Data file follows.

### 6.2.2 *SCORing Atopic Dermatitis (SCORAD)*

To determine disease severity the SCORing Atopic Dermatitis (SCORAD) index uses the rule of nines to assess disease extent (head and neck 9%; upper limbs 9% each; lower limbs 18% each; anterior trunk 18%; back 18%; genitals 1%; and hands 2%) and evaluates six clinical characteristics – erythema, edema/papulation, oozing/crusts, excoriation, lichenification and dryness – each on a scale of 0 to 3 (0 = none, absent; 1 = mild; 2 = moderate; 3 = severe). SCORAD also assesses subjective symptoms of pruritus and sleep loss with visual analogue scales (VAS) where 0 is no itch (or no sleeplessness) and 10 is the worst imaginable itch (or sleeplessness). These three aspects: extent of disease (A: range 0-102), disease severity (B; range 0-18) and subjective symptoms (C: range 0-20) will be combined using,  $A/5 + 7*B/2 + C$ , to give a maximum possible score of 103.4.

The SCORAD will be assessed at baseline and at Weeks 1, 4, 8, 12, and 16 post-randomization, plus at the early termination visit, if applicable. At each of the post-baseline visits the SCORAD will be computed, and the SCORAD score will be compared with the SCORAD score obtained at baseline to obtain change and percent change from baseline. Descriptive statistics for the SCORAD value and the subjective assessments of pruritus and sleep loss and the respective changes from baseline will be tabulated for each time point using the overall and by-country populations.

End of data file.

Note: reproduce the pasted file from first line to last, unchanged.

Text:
### 6.2.2 *SCORing Atopic Dermatitis (SCORAD)*

To determine disease severity the SCORing Atopic Dermatitis (SCORAD) index uses the rule of nines to assess disease extent (head and neck 9%; upper limbs 9% each; lower limbs 18% each; anterior trunk 18%; back 18%; genitals 1%; and hands 2%) and evaluates six clinical characteristics – erythema, edema/papulation, oozing/crusts, excoriation, lichenification and dryness – each on a scale of 0 to 3 (0 = none, absent; 1 = mild; 2 = moderate; 3 = severe). SCORAD also assesses subjective symptoms of pruritus and sleep loss with visual analogue scales (VAS) where 0 is no itch (or no sleeplessness) and 10 is the worst imaginable itch (or sleeplessness). These three aspects: extent of disease (A: range 0-102), disease severity (B; range 0-18) and subjective symptoms (C: range 0-20) will be combined using,  $A/5 + 7*B/2 + C$ , to give a maximum possible score of 103.4.

The SCORAD will be assessed at baseline and at Weeks 1, 4, 8, 12, and 16 post-randomization, plus at the early termination visit, if applicable. At each of the post-baseline visits the SCORAD will be computed, and the SCORAD score will be compared with the SCORAD score obtained at baseline to obtain change and percent change from baseline. Descriptive statistics for the SCORAD value and the subjective assessments of pruritus and sleep loss and the respective changes from baseline will be tabulated for each time point using the overall and by-country populations.